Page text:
On Tue, 2012-05-01 at 12:54 -0400, Tom Lane wrote:
> Andrew Dunstan <and...@dunslane.net> writes:
> > Let me just point out two things. First, we are approaching a beta release.
> > The time for changing this is long since gone, IMNSHO.
> This is our last chance to get it right, so that argument doesn't seem
> to me to carry a lot of weight ...
> > Second, RFC 4627 is absolutely clear: a valid JSON value can only be an
> > object or an array, 

No, according to RFC, a valid "JSON value" can be:

  an object, an array, a number, a string, or one of false null true

>From RFC:
1.  Introduction

   JavaScript Object Notation (JSON) is a text format for the
   serialization of structured data.  It is derived from the object
   literals of JavaScript, as defined in the ECMAScript Programming
   Language Standard, Third Edition [ECMA].

   JSON can represent four primitive types (strings, numbers, booleans,
   and null) and two structured types (objects and arrays).

2.1.  Values

   A JSON value MUST be an object, array, number, or string, or one of
   the following three literal names:

      false null true


By having our JSON type mean a "JSON value" instead of "JSON
text" (which indeed is required to be array or object) we could make it
easy for all extension types to provide casts to "JSON value" and thus
automatically plug them into postgreSQL's built-in JSON support.

I would very much like this the *_to_array() functions first try a cast
to json when converting values, so that for example after the following
cast it would do the right thing for hstore .

CREATE FUNCTION hstore_to_json(IN hvalue hstore, OUT jvalue json) AS $$
return '{%s}' % hvalue.replace('"=>"','":"')
$$ LANGUAGE plpythonu;

CREATE CAST (hstore AS json)
    WITH FUNCTION hstore_to_json(hstore)

hannu=# select *, datadict::json from test_hstore;
 id |            datadict             |            datadict             
  1 | "baz"=>"whatever", "foo"=>"bar" | {"baz":"whatever", "foo":"bar"}
  2 | "bar"=>"the same", "foo"=>"bar" | {"bar":"the same", "foo":"bar"}
(2 rows)

Currently it seems to be hardwired to do datum --> text conversions

hannu=# select row_to_json(test_hstore) from test_hstore;
 {"id":1,"datadict":"\"baz\"=>\"whatever\", \"foo\"=>\"bar\""}
 {"id":2,"datadict":"\"bar\"=>\"the same\", \"foo\"=>\"bar\""}
(2 rows)

I'd like it to try datum --> json first and yield

hannu=# select row_to_json(test_hstore) from test_hstore;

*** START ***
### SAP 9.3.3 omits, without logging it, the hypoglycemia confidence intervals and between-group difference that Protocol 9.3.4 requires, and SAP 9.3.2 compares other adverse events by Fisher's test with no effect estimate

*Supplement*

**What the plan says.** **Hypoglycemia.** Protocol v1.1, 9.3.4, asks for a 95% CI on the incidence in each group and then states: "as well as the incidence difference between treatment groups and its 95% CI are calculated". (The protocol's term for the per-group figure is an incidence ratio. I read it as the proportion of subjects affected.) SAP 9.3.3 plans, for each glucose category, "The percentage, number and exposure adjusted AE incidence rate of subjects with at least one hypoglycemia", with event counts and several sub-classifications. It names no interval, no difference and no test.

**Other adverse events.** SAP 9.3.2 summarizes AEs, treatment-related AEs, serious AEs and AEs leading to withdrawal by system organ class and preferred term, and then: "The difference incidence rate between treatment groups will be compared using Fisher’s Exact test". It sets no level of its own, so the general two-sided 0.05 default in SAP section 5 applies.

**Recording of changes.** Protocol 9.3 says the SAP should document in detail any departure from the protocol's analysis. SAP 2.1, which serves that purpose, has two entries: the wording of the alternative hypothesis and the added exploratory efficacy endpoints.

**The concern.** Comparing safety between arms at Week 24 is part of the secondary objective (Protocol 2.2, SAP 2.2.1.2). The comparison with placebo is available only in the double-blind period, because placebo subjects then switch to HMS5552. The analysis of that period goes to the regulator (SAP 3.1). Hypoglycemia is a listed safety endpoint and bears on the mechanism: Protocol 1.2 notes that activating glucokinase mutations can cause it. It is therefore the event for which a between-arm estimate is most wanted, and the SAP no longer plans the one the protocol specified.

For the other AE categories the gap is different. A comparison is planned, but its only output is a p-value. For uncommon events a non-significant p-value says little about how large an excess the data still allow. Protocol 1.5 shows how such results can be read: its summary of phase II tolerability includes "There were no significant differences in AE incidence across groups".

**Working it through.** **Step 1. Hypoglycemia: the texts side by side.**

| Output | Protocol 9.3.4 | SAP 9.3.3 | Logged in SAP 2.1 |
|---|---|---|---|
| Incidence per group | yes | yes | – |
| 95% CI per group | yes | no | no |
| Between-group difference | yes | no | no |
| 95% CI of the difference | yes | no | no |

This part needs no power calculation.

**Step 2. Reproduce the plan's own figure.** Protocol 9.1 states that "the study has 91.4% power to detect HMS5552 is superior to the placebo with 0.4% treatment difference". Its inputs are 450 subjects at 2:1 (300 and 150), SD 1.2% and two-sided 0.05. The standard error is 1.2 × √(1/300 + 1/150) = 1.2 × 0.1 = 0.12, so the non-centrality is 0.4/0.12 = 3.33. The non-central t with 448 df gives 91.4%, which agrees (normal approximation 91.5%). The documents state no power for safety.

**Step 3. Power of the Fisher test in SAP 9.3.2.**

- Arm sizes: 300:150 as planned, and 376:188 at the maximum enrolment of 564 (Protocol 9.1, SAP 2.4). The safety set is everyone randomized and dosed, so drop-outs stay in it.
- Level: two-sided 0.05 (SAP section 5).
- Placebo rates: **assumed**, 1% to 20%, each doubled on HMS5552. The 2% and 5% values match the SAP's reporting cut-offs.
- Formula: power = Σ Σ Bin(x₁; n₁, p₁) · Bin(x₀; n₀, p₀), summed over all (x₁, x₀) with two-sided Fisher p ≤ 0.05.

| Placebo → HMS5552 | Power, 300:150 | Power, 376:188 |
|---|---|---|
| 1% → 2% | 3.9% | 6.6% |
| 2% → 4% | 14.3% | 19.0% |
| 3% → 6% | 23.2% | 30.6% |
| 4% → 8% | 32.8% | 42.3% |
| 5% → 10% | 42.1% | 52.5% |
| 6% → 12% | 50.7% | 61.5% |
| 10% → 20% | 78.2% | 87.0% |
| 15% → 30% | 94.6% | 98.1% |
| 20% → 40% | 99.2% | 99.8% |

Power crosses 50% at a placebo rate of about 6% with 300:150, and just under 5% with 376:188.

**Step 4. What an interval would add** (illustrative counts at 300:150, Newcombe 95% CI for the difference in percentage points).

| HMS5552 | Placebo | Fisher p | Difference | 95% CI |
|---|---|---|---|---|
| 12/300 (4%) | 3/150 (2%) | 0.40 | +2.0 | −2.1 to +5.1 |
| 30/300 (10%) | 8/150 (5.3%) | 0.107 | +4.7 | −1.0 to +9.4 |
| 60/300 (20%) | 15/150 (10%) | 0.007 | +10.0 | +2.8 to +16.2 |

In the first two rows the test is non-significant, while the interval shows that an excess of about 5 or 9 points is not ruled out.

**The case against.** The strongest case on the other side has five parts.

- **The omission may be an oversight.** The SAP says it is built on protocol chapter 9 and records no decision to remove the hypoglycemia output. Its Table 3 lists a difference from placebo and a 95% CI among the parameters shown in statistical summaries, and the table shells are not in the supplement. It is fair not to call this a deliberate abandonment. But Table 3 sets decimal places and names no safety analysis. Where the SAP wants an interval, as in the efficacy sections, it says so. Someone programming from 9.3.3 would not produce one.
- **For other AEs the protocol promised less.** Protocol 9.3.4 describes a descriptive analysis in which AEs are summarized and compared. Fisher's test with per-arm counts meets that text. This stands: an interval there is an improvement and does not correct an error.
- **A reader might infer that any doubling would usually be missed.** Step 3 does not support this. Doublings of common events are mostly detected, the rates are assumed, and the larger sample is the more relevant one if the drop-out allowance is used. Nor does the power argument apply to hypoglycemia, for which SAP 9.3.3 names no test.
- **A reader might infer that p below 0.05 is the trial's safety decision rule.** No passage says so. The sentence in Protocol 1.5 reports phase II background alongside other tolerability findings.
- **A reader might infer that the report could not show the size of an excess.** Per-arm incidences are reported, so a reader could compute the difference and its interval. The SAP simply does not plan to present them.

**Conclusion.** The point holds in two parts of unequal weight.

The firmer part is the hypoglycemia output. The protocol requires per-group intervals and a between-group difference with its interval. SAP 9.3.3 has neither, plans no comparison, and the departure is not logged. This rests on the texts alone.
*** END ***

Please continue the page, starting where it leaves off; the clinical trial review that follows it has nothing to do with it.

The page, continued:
{"id":1,"datadict":{"baz":"whatever", "foo":"bar"}}
 {"id":2,"datadict":{"bar":"the same", "foo":"bar"}}
(2 rows)

This exact case could be made to work even with "JSON text" meaning ob
json type, but some other types may not be so lucky. 

FOr example imagine a tri-value booean with textual values "yes", "no",
and "don't know" . Logical mapping to json would be true, false, null,
but we can't easily provide a triboolean --> json cast for this if we
require json value to be "JSON text" and don't accept "JSON values"

> > so this thing about converting arbitrary datum values
> > to JSON is a fantasy. 

It should be possible to cast them to "JSON value", but not always "JSON
text" which indeed has to be array or object .

> > If anything, we should adjust the JSON input routines
> > to disallow anything else, rather than start to output what is not valid
> > JSON.

Nah, I'd like us to accept what other JSON parsers usually accept,
especially the original one described in
http://www.json.org/fatfree.html which cited one way to parse json to be

responseData = eval('(' + responseText + ')');


But then I also like their statement when comparing JSON to XML :

JSON has no validator. Being well-formed and valid is not the same as
being correct and relevant. Ultimately, every application is responsible
for validating its inputs. This cannot be delegated. 

> ... but this one does.

It does, _if_ we accept that json type is for "JSON text" and not "JSON
value". in which case we might need also a json_value type for
extensible casting to and from json.

>                       regards, tom lane

Hannu Krosing
PostgreSQL Unlimited Scalability and Performance Consultant
2ndQuadrant Nordic
PG Admin Book: http://www.2ndQuadrant.com/books/

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